The Duelfer report should have been devastating for the architects of the war – President Bush, goaded by senior neo-conservatives in the administration, and UK Prime Minister Tony Blair. The ISG found ‘no evidence to suggest concerted efforts to restart the [WMD] programme’, said Duelfer. The group suspected that Saddam intended to resurrect such schemes after having convinced the UN to lift sanctions but ‘the regime had no formal written strategy or plan for the revival of WMD after sanctions’.

The opening was narrow, but both Bush and Blair headed for it. For the US president especially, Duelfer’s timing could hardly have been worse as he prepares to face the electorate on 2 November (see Cover Story). American television viewers have been glued to their sofas in October by the season of debates between Bush and his Democratic challenger John Kerry, which have been focused on Iraq and the former regime’s alleged links with Al-Qaeda. The president’s main task in the debates has been rebutting Kerry’s accusations of failure to plan for the aftermath of the invasion, but his immediate response to the Duelfer report was more combative. ‘We had [after the 11 September 2001 terrorist attacks] to take a hard look at every place where terrorists might get those weapons, and one regime stood out,’ he said on the campaign train in Pennsylvania. ‘The dictatorship of Saddam Hussein.’

Blair was also forced to defend himself in the wake of the report, and the admission of Foreign & Commonwealth Secretary Jack Straw that the infamous claim that Iraq could deploy chemical weapons within 45 minutes was false – or, in politician-speak, ‘I do accept that some of the information on which we based our judgement was wrong.’ Blair adopted his well-worn approach, combining contrition with determination that his decision to go to war was well founded. ‘I take full responsibility, and indeed apologise, for any information given in good faith that has subsequently turned out to be wrong,’ he told parliament on 13 October.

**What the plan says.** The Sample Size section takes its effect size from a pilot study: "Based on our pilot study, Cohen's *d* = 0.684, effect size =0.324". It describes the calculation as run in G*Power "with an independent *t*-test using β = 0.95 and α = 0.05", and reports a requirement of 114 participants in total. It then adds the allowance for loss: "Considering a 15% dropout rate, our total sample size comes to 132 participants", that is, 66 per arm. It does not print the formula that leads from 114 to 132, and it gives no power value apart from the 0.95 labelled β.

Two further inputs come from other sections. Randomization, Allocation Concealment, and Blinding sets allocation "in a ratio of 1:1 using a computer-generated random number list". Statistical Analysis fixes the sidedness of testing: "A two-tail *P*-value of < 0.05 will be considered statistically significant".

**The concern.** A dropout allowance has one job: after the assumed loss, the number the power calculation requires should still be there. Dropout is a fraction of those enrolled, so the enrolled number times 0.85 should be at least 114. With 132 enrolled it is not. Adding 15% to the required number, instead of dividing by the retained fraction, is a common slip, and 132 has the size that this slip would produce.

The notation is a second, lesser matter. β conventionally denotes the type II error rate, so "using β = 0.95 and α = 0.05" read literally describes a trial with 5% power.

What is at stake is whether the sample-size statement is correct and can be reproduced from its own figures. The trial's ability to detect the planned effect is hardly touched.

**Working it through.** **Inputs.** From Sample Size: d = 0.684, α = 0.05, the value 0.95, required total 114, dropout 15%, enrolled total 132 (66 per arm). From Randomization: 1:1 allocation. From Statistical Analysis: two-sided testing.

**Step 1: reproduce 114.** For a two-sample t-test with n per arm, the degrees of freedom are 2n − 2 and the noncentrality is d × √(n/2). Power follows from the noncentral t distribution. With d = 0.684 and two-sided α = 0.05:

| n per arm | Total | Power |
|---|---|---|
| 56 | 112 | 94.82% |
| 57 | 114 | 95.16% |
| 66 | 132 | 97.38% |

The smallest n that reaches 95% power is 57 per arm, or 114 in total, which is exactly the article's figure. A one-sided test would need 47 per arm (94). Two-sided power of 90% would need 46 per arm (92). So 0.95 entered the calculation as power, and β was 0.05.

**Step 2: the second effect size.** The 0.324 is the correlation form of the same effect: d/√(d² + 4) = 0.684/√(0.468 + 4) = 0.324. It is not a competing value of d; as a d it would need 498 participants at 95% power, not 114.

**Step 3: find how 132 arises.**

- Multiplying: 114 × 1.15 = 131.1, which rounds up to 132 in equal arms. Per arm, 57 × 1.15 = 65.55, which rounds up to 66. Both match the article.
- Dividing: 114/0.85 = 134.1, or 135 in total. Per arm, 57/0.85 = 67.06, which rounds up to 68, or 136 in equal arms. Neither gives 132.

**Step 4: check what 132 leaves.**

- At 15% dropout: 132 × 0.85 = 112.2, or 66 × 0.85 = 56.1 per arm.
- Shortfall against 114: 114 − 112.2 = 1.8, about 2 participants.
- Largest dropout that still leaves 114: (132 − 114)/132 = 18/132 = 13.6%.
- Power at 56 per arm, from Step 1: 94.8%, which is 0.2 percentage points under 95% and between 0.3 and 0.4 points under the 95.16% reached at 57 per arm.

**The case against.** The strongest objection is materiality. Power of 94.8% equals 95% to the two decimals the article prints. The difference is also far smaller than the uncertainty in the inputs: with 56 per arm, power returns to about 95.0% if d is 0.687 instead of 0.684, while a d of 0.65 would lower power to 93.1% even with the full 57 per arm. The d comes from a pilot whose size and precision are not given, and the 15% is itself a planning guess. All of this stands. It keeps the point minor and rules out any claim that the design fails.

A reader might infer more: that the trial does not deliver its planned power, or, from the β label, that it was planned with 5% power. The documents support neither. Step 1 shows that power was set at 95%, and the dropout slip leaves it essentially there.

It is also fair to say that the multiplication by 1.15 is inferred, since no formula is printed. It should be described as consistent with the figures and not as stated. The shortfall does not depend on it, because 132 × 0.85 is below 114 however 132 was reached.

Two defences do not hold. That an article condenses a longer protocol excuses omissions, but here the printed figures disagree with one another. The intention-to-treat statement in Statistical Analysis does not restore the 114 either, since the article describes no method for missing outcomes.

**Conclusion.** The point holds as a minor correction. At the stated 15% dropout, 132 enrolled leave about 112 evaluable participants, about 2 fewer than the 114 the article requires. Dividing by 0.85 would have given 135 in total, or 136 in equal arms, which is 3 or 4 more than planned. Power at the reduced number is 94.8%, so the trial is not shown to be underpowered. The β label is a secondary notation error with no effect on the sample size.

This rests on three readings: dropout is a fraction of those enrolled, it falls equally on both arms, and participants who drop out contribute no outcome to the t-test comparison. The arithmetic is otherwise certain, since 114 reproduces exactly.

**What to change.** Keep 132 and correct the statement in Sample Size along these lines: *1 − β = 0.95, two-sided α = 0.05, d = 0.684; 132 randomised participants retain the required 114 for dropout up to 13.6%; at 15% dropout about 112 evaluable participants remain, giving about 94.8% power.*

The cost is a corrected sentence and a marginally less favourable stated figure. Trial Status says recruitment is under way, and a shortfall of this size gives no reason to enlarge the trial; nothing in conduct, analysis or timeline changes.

Blair is under particular pressure because of the murder in Iraq by his captors – thought to be linked to Jordanian Al-Qaeda militant Abu Musab al-Zarqawi – of the British engineer Kenneth Bigley in mid-October. He had been held since September and his death followed that of his two American fellow hostages. Reports suggest that Bigley briefly managed to escape before being recaptured and killed.

As global politicians argue over the causes of the war, the situation on the ground remains highly unstable. On 14 October, at least five people died in a bomb attack on the heavily fortified Green Zone in Baghdad, where the interim government is based. US strikes against Fallujah, where supporters of Al-Zarqawi are allegedly hiding, continue to be a regular occurrence.